Shuker's school certificate was discovered in one of the 27 aluminium trunks filled with artefacts that had been floating in four feet of water. After the items were removed from the water they were dried out in the sun; but Baghdad’s humidity caused them to become moldy. NARA was consulted, and the decision was made to freeze the materials to prevent any further damage. Somehow, a freezer truck was secured in the war zone. According to Rhode, the initial stages of the salvage operation were made possible by a donation of $15,000 from New York investment banker and philanthropist Harvey Krueger. Once the US government came on board, it allocated several million dollars through the State Department for the recovery and conservation of the materials. It obtained a $98,000 grant from the National Endowment for the Humanities for the project.

“The water smelled horrid,” recalls Doris Hamburg, NARA’s director of preservation programs. She was brought to Baghdad by military transport to assess the damage and make recommendations on how to best preserve the books and documents. “We had to stop the clock,” Hamburg says about the decision to freeze the materials in the refrigerated truck. There were no options for vacuum freeze-drying in the region; so in August 2003, the trunks were transferred to Park, Maryland, facilities for conservation and imaging. With funding coming in stages, the project took a full decade to complete. According to Hamburg, all the items were stabilized for digitization. This included remediation for mold, repairs for handling and boxing for storage.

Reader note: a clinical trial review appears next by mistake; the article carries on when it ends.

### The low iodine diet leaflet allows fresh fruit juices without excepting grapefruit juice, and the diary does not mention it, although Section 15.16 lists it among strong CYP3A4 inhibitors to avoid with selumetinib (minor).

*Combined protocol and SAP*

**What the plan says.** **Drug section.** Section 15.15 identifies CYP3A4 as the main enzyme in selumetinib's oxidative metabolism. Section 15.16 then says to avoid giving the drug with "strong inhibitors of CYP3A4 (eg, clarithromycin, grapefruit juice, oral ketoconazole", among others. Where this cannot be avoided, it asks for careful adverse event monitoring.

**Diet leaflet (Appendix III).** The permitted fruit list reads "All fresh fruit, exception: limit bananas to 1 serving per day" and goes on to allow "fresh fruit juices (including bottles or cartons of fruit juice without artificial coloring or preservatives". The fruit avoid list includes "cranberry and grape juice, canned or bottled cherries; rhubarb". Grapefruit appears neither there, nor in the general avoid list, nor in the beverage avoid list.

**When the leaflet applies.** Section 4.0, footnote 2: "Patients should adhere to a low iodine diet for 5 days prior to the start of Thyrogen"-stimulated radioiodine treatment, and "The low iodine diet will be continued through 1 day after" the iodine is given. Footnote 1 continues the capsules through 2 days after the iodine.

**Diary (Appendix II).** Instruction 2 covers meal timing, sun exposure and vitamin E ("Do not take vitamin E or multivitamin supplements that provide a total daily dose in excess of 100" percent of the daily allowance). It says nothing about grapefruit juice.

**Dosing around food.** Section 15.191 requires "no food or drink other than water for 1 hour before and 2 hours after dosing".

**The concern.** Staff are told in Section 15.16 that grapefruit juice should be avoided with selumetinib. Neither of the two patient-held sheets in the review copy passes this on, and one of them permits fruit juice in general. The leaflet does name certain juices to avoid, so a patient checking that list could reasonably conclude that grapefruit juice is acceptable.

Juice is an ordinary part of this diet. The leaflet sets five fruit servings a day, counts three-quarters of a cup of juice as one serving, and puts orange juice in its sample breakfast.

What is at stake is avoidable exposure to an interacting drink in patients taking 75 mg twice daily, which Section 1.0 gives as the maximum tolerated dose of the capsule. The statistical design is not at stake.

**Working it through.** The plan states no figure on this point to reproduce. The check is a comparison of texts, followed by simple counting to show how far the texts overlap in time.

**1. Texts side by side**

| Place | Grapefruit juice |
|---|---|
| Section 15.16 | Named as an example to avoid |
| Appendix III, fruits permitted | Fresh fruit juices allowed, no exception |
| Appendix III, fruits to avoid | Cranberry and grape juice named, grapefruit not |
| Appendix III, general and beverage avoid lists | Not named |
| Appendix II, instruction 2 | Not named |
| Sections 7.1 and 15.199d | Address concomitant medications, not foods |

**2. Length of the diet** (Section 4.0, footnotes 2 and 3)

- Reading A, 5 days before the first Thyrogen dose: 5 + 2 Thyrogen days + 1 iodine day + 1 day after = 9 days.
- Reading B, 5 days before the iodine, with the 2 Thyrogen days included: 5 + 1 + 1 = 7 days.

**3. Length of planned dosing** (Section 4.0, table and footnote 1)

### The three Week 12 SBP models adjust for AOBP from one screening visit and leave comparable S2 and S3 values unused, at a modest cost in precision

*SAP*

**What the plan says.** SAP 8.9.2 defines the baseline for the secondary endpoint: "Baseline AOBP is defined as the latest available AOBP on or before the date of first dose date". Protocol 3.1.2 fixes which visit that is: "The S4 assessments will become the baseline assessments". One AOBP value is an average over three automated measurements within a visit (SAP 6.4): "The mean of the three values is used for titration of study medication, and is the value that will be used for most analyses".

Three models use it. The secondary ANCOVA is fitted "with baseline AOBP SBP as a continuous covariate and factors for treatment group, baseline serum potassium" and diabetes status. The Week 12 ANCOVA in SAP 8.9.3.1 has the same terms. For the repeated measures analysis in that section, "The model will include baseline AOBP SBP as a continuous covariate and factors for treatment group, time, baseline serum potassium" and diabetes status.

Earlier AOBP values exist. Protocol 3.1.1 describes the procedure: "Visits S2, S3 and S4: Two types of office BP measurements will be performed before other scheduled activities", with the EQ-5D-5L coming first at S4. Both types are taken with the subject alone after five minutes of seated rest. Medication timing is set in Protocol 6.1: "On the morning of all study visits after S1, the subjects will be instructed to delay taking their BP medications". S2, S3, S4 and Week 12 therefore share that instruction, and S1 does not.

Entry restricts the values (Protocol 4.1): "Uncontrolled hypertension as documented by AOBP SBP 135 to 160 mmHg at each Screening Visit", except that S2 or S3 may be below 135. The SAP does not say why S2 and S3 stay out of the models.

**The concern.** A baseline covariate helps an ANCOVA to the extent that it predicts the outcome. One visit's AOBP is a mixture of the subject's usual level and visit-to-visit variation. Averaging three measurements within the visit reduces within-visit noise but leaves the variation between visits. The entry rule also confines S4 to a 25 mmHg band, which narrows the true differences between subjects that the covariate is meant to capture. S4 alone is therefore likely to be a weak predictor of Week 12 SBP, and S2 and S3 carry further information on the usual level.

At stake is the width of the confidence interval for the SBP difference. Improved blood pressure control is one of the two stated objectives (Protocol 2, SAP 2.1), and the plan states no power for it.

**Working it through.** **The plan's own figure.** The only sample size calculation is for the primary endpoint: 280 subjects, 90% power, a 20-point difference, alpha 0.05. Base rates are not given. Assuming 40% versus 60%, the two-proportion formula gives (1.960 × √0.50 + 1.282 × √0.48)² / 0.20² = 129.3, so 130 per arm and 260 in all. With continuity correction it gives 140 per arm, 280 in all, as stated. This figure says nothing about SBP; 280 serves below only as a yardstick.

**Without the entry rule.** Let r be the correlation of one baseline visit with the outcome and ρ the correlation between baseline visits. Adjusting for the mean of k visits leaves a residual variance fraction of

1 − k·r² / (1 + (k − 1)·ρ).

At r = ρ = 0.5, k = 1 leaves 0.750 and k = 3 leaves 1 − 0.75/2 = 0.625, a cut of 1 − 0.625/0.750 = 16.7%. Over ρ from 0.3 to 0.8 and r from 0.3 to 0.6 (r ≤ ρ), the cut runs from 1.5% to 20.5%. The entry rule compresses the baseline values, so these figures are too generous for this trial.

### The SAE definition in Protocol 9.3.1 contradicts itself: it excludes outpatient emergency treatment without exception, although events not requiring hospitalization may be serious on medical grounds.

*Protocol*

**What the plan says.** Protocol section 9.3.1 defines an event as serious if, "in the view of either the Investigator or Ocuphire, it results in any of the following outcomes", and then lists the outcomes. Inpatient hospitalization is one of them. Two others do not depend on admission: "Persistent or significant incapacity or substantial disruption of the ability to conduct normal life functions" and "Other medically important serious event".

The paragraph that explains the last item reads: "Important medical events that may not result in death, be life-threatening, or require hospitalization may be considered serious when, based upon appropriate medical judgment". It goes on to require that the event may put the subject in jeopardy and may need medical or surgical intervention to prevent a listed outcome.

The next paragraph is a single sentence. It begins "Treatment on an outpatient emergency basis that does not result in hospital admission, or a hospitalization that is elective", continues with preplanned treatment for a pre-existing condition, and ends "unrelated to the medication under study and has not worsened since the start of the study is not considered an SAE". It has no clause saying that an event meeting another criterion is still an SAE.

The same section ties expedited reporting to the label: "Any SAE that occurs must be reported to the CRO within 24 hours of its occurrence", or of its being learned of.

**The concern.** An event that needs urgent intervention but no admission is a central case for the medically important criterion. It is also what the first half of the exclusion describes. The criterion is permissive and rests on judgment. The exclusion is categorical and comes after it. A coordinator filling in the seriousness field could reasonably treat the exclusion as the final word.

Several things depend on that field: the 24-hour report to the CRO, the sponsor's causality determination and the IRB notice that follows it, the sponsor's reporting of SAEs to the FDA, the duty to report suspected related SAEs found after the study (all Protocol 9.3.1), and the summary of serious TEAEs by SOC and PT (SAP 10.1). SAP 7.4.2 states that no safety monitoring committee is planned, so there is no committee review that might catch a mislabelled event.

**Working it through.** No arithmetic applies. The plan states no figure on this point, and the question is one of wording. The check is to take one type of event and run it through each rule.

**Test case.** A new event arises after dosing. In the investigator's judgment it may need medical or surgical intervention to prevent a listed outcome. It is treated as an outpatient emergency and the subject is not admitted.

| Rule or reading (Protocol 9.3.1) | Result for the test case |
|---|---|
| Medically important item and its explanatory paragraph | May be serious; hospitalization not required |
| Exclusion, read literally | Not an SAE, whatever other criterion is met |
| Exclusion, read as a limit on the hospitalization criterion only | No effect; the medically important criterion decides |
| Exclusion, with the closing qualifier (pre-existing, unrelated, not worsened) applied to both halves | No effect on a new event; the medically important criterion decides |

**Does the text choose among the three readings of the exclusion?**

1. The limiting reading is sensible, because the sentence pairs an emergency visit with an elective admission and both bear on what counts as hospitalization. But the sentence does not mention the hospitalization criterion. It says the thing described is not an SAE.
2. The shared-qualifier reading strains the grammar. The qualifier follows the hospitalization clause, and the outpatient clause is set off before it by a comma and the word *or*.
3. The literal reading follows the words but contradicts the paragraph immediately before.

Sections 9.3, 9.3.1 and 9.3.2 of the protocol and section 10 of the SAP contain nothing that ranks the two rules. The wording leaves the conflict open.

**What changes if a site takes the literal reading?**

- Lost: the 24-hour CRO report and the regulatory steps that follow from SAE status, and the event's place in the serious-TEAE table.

The 24 artifacts that were chosen for the exhibition received full conservation treatment, including washing, paper as needed. “The exhibition has surpassed our wildest expectations,” says NARA spokeswoman Miriam Kleiman, noting that there were 16,000 visitors to “Discover and Recovery".

"We thought it would have a narrow interest, but we have had more media interest in this than for any of our other temporary exhibitions,” she says.

Creating the exhibition posed new and interesting challenges for the NARA team. Most obviously, NARA rarely exhibits material that does not come from its collection of federal records. However, even more challenging was the fact that curators were putting together the exhibition as the IJA work was beginning.

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2 comments:

Anonymous said...

You would think that with the resurgence of Al-Qaeda and Iran ready to intervene openly as opposed to covertly, that the Iraqi government has better things to trouble itself over than insisting on the return of documents of value largely to the people from whom they were confiscated and that they are so closed to the question of compensating exiled Iraqi Jews.

Eliyahu m'Tsiyon said...

in order to spare the Iraqi govt from `ayb, why don't representative Jewish groups go to court in the USA to demand transfer of the items to Jewish control, such as the Babylonian Heritage Center or a like institution.
The legal route, a court suit, seems the best way to go. Demand the objects as Jewish/Iraqi Jewish property.